Monday, March 15, 2010

I stare at people

March 30, 1987

ianthe woke me up at 6:45 this morning. I popped up happily - which is unusual. She was hungry. She had fallen asleep before having supper last night. I gave her Cheerios; she didn't eat them until I changed her diaper. She ate all of them and drank lots of apple juice. She was thirsty, so was I. We drank together and smiled. She was very sleepy. I gave her a bottle of milk and put her back to bed at 7:05. I did the dishes - well half of the dishes for Cris - happily - to make his day more enjoyable. He let me wear his purple sweater. He woke up to say goodbye. He asked why I was so chipper this morning. Well, I felt good - good to see ianthe before the afternoon, good that Aja and Harris were too wiped out to wake up with her crying at 6:45 and too tired to wake with me putting her back in bed.

In class later, they went to watch a video. I couldn't take it. No more sitting in dark rooms. I sat up on the third floor thinking about the movie I will make soon. I leaned my head against the glass, looking down into the gallery at a guy with two girls. They looked weird, all foreshortened. When another guy joined them, he looked straight up, not with any purpose and saw me. We stared at each other maybe 30 seconds. I did not want to look away. I was doing nothing wrong. I thought it was pretty weird, only head and shoulders.

Being alone with ianthe, my youngest child, always brought a sense of calm to me. I chose her over Cris's wishes. He had asked me to think about aborting her when I told him I was pregnant. Immediately - within a split-second - I thought about it and the decision was made, "No", but he didn't ask about my thoughts until days later. He was furious. That was the end of my marriage - that choice - the right choice. He soon was coming home from school with drawings on his pants, decorated by Char, a woman who was "just a friend" he assured me. I was so sure he would not stray, when I suspected an affair, it was one of his male friends that I expected him to have strayed with.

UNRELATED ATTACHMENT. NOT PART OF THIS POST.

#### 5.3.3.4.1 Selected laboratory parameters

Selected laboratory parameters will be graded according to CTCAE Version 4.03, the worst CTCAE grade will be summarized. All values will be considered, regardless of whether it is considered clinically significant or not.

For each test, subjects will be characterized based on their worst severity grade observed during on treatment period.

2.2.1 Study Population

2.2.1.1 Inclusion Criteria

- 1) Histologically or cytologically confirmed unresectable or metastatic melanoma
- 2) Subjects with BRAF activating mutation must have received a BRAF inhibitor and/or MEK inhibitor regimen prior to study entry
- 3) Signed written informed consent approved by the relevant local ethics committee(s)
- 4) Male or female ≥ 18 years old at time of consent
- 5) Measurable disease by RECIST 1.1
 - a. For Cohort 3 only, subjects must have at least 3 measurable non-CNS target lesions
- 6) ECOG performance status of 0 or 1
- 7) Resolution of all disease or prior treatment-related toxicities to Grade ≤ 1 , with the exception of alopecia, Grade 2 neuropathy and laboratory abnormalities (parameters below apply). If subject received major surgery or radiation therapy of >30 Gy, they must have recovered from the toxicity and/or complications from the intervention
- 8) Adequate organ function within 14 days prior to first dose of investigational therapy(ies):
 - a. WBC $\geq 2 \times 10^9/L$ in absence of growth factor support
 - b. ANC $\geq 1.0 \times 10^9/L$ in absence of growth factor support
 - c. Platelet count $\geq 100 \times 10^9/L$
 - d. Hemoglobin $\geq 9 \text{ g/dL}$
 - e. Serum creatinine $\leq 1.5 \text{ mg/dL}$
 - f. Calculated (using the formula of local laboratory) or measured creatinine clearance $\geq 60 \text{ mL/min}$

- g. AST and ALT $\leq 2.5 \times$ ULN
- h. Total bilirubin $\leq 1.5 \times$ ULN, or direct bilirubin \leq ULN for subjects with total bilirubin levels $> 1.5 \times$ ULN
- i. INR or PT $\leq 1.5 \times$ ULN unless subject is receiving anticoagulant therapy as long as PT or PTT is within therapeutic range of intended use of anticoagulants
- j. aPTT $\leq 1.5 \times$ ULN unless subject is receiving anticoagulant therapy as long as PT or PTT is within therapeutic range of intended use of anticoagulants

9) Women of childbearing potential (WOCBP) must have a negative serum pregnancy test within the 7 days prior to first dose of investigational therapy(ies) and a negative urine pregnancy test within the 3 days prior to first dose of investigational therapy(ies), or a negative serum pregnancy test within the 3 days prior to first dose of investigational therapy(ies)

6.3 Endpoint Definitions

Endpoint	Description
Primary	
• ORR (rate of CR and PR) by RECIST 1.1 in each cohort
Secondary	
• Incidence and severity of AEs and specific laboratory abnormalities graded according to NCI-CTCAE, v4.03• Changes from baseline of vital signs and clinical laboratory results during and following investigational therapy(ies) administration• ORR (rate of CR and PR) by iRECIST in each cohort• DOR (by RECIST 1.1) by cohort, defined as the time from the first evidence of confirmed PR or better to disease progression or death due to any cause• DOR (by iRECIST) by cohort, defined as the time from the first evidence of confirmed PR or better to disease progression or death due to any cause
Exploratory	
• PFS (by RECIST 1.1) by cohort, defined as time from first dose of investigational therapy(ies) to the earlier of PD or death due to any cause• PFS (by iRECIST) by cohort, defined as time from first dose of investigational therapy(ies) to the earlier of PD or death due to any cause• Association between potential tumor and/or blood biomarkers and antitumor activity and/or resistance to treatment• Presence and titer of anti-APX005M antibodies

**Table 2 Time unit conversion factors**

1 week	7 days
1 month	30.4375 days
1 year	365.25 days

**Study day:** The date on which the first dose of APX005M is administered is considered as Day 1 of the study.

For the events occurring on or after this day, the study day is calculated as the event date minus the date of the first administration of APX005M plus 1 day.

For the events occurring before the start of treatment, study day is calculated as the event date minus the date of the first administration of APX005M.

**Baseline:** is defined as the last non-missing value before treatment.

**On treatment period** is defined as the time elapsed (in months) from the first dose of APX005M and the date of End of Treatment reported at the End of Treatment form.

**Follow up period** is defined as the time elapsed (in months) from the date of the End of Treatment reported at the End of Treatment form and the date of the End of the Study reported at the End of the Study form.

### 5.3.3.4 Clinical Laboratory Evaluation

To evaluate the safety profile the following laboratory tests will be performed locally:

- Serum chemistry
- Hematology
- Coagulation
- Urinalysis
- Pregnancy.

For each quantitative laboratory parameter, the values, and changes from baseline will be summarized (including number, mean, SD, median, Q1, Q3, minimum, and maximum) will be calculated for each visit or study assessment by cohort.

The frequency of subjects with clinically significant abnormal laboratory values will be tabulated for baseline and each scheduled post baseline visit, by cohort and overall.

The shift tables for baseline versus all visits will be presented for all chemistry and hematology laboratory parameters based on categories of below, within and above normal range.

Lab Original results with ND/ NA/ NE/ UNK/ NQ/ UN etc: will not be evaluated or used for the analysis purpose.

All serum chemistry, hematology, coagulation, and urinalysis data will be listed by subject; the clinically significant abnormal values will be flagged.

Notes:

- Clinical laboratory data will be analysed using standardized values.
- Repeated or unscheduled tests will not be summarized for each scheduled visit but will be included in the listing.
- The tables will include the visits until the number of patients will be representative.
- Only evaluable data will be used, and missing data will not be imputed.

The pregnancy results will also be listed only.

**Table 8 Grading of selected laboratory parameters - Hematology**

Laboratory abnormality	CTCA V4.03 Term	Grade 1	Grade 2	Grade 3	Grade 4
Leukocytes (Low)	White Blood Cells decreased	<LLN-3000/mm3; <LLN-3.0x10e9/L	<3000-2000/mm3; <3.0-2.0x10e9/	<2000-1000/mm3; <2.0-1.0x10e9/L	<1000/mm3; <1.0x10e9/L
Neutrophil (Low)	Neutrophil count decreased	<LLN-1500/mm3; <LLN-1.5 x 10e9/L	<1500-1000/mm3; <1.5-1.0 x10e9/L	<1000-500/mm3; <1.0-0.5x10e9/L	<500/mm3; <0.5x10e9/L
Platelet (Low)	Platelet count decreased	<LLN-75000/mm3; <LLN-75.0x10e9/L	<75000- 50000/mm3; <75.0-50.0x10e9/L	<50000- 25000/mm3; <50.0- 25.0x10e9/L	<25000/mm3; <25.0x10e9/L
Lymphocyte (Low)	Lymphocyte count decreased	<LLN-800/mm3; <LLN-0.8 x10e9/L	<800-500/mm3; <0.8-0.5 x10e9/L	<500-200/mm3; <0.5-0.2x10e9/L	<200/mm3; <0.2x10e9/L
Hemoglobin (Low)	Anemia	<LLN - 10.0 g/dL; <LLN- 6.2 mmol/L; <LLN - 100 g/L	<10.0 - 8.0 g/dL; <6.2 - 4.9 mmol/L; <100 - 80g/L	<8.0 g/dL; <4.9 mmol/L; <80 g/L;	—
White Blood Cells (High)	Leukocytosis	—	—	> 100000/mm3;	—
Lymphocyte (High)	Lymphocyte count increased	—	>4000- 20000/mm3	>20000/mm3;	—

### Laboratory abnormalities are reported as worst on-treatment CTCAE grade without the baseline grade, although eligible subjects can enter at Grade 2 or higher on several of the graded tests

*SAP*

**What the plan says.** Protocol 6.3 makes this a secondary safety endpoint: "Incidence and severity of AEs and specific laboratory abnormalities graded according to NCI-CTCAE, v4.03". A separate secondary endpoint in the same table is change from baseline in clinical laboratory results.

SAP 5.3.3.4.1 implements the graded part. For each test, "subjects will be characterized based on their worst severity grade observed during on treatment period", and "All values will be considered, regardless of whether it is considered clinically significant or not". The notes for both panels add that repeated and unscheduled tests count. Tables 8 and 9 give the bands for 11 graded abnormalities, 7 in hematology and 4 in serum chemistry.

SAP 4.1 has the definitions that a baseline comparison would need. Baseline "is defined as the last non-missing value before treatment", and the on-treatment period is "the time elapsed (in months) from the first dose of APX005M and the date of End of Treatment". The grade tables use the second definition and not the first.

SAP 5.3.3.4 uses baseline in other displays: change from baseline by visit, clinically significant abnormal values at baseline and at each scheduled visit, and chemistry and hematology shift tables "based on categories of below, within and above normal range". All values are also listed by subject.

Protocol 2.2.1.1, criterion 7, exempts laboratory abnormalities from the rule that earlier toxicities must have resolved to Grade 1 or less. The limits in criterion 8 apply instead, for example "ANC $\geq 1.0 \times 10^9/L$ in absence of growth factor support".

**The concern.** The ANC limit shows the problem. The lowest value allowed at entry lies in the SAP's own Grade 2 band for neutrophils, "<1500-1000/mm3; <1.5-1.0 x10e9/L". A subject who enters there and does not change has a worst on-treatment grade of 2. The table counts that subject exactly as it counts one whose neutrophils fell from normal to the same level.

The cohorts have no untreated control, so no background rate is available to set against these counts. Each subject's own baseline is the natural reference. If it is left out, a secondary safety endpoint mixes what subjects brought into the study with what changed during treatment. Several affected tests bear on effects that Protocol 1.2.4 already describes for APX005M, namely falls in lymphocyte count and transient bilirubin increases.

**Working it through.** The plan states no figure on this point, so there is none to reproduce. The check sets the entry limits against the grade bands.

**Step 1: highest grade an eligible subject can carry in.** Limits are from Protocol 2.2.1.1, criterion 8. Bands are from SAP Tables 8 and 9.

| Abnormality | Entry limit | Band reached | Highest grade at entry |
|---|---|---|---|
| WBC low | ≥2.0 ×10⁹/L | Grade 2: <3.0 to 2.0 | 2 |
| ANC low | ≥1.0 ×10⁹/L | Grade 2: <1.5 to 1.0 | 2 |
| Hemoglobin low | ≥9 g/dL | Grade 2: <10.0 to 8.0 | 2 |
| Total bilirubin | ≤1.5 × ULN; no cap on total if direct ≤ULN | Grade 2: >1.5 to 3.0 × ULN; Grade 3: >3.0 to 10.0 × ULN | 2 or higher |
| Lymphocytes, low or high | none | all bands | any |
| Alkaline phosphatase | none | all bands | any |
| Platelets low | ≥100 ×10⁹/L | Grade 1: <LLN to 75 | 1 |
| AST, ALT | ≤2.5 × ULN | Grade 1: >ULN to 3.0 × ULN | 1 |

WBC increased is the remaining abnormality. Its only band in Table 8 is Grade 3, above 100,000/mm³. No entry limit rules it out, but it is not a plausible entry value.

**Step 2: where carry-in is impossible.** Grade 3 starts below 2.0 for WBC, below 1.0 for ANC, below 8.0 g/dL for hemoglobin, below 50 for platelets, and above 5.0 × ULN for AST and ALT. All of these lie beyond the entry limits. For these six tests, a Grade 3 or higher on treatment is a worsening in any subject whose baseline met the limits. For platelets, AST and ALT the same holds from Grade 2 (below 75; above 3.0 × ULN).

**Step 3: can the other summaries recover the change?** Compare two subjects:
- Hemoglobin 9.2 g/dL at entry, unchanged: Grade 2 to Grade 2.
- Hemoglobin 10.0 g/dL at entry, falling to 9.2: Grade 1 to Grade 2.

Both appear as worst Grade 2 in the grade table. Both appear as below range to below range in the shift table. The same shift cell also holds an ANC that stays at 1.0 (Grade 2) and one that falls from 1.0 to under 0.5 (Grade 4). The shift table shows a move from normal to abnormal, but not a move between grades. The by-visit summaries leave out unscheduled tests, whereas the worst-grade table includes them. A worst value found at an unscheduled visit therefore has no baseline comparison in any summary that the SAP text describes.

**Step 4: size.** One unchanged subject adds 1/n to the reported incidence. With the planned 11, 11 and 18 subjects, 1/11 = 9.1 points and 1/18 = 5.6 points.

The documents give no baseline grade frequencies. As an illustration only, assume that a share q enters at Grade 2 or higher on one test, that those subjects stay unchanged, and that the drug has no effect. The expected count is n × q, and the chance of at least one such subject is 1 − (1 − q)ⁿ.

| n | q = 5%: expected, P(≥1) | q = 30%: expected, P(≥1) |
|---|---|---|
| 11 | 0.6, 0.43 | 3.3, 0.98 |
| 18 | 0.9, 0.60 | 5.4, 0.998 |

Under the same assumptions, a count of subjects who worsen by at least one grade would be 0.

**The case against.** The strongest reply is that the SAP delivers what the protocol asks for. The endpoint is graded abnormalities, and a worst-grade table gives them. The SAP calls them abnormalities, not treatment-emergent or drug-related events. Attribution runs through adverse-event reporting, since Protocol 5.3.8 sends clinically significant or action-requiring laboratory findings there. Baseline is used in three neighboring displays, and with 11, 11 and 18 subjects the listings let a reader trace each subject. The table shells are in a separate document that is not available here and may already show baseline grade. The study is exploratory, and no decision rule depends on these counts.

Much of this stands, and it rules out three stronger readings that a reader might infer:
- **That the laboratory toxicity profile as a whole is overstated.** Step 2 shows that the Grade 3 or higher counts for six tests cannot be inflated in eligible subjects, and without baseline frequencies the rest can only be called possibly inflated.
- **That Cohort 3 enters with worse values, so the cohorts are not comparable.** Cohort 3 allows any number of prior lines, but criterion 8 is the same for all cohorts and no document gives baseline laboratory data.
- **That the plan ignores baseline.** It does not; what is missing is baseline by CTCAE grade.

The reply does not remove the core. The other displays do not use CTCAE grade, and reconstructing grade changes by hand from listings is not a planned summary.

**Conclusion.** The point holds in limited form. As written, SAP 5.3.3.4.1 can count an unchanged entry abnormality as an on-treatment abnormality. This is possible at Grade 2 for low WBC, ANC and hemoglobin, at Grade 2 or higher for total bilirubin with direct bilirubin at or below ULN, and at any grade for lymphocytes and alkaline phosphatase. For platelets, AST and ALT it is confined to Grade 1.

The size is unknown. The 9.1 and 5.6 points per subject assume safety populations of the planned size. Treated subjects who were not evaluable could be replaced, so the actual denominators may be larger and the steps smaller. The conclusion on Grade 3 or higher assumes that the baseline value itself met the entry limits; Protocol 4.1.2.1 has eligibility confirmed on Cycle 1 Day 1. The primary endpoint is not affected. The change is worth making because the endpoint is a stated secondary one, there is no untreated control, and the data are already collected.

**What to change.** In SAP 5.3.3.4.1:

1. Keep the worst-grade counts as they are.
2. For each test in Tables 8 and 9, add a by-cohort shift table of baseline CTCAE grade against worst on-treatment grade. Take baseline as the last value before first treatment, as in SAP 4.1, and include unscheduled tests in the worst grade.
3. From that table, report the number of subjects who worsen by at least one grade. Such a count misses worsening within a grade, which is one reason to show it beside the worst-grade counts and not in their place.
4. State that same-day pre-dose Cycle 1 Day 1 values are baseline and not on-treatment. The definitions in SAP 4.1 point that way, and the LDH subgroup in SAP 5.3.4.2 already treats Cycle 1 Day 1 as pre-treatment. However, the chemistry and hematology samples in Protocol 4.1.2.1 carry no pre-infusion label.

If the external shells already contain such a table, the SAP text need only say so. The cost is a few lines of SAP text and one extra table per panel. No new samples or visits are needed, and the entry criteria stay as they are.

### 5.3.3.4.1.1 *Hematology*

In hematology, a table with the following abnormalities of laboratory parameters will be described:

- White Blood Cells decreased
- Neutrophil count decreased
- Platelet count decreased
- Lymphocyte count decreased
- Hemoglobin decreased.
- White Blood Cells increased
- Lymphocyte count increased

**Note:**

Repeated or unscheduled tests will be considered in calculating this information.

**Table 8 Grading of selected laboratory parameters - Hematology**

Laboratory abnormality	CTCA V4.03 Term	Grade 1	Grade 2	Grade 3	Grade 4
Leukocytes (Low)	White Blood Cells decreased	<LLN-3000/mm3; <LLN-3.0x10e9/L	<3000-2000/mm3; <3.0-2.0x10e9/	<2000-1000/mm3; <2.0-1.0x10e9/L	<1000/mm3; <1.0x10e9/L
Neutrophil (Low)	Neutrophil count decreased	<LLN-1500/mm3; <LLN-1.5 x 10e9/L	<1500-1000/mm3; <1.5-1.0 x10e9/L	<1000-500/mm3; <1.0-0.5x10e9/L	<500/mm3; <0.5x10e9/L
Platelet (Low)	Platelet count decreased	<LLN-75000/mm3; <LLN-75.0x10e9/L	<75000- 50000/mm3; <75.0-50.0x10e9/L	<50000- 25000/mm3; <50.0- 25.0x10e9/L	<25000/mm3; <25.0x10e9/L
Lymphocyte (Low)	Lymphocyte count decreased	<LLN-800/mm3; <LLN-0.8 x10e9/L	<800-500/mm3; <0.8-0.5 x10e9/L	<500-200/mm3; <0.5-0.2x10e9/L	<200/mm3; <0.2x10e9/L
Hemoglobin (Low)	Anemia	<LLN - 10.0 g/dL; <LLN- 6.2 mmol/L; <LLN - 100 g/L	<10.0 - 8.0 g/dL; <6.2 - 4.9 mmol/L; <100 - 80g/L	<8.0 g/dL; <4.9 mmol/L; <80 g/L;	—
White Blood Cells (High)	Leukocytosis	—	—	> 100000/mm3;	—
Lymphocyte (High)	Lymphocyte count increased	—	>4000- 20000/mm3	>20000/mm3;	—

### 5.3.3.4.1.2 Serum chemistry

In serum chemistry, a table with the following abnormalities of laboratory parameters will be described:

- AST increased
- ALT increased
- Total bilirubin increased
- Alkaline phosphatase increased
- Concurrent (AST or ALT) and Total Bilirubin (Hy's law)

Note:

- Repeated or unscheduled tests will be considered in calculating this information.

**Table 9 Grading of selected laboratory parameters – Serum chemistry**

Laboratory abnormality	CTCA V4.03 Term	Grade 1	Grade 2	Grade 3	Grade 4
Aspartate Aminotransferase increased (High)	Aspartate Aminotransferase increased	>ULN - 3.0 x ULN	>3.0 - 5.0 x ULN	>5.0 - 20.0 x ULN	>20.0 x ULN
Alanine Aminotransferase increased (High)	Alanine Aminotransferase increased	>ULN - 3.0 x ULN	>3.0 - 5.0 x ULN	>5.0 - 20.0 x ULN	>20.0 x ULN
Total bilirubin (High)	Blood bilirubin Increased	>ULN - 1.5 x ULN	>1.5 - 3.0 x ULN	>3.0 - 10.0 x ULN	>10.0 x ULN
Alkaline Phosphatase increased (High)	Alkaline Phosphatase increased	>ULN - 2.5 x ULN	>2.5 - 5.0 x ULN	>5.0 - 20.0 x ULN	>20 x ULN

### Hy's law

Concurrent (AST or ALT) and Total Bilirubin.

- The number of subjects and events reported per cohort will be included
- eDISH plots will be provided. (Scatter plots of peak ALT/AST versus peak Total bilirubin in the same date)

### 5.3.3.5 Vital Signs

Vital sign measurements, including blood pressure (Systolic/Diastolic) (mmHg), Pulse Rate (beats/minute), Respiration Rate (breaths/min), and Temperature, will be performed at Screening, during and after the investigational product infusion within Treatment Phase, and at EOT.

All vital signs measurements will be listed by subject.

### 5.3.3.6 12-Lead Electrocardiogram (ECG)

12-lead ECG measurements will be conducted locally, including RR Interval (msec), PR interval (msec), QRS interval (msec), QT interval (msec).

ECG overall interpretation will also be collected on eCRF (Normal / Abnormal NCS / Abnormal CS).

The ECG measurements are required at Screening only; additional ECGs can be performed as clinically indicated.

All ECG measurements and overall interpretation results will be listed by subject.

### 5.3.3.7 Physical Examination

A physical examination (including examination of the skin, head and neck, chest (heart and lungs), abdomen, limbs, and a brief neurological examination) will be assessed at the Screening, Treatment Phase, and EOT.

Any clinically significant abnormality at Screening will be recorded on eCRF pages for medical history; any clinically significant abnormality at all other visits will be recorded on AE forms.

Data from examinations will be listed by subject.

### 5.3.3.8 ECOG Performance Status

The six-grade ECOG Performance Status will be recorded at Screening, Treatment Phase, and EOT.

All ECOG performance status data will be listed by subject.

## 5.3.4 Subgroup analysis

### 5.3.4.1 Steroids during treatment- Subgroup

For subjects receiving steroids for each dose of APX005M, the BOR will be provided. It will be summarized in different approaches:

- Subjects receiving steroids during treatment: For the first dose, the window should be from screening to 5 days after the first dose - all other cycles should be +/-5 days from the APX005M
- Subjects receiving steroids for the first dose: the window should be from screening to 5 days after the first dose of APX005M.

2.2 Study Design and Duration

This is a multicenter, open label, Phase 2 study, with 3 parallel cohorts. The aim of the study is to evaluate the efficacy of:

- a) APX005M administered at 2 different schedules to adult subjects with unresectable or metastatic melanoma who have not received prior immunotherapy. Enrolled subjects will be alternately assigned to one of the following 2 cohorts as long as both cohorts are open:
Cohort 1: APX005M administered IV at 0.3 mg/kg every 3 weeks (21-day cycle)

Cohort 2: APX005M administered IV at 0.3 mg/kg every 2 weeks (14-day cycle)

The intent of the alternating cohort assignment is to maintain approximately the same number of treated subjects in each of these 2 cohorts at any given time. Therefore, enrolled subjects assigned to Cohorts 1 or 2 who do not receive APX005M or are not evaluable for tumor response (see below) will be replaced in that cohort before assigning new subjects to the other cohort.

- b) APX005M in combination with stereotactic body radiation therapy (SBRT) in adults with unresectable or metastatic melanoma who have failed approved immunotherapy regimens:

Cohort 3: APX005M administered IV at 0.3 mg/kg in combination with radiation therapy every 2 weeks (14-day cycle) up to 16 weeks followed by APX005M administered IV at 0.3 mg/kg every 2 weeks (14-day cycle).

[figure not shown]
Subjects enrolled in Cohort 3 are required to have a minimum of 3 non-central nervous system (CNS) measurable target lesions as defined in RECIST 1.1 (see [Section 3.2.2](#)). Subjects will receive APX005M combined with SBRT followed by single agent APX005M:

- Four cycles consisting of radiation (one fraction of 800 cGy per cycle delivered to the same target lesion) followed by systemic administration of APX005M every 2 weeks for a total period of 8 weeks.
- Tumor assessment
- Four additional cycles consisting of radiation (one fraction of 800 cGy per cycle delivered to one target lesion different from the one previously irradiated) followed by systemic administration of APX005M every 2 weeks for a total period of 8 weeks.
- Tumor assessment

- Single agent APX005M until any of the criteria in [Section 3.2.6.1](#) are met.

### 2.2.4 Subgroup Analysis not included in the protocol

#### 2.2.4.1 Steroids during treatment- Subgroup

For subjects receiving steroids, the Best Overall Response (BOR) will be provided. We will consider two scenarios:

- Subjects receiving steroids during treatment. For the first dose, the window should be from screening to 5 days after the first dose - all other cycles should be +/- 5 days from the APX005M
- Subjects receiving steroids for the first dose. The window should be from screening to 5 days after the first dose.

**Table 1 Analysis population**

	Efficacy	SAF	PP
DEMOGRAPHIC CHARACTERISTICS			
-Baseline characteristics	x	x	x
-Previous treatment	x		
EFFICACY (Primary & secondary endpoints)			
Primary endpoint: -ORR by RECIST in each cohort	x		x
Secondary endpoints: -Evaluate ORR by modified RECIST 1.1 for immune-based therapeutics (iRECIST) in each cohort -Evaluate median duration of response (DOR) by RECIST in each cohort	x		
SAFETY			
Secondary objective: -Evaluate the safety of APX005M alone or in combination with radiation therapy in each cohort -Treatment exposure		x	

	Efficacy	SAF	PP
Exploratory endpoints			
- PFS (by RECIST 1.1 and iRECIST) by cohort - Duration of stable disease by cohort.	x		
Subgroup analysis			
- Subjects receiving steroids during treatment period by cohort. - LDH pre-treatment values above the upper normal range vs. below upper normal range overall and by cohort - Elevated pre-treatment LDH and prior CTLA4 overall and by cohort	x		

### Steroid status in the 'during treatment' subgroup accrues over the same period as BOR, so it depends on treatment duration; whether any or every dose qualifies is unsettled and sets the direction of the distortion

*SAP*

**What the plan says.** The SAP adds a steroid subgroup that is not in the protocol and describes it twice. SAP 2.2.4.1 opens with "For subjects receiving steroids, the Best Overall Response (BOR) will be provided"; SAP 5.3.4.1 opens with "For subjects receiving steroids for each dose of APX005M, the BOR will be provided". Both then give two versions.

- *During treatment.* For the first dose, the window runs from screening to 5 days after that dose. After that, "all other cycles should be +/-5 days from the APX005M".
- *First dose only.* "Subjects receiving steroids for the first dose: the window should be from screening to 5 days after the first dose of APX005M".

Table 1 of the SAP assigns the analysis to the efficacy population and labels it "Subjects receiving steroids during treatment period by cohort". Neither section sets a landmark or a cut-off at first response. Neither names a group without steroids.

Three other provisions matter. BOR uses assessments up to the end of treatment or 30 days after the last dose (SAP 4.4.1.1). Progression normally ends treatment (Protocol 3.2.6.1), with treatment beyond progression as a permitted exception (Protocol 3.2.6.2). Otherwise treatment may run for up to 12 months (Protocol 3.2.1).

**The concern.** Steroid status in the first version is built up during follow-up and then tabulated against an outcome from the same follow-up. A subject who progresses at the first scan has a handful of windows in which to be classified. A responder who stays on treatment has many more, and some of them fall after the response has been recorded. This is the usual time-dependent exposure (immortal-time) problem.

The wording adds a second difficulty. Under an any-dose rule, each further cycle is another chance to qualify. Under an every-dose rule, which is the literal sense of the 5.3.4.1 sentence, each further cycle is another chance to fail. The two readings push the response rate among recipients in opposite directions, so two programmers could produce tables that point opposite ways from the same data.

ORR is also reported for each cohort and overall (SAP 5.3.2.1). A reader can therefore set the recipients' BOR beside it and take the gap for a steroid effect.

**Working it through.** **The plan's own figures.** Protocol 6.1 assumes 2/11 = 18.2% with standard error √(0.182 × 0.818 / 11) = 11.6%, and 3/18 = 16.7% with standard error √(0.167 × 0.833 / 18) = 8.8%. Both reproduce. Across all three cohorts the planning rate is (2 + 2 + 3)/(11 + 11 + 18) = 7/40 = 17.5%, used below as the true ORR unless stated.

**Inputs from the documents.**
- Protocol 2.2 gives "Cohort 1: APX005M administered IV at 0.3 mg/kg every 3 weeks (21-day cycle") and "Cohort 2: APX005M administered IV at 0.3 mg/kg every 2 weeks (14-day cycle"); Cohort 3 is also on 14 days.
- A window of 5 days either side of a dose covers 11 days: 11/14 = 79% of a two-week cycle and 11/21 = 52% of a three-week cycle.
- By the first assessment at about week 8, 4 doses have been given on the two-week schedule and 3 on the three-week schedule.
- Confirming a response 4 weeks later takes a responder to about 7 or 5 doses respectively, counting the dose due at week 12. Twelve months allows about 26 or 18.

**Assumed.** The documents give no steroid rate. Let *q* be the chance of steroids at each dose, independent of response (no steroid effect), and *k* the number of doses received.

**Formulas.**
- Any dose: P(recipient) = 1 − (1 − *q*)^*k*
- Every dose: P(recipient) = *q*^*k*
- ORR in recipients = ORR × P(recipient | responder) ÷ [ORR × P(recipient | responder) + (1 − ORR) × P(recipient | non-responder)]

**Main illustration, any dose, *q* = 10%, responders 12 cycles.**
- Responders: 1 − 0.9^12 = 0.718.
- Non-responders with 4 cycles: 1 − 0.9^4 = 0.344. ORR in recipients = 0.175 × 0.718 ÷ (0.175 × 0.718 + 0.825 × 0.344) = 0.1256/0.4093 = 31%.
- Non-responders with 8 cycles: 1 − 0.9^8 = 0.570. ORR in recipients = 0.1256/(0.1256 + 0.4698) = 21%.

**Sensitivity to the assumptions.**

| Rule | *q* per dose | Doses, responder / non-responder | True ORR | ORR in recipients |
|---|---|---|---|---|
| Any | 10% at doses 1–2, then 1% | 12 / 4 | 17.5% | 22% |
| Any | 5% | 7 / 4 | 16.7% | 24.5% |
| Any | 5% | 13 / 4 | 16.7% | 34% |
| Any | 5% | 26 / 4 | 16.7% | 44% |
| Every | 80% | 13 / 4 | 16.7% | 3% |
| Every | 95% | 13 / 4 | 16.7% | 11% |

He had no interest in my pregnancy. He painted a violent painting called "The Fetus". He had no interest in naming the child. I chose ianthe, naming her after Richard Braughtigan's daughter. He said he hated it. I chose Tristine, naming her after Peter Davidson, the blond Dr. Who. He played Tristan in All Creatures Great and Small. Tristine is the female version of Tristan = child of sadness. Cris hated that too. I was defiant. He hated everything.

ianthe rarely moved when she was a fetus. I often thought she had died. Once a week, or so, she would move her elbow or knee slowly across the surface of my belly, announcing her presence. She was precious to me. I chose her. She was mine. Cris said he would not take me to the hospital. He told me to take a bus. I did not know what to do. I was plunged into a deep depression.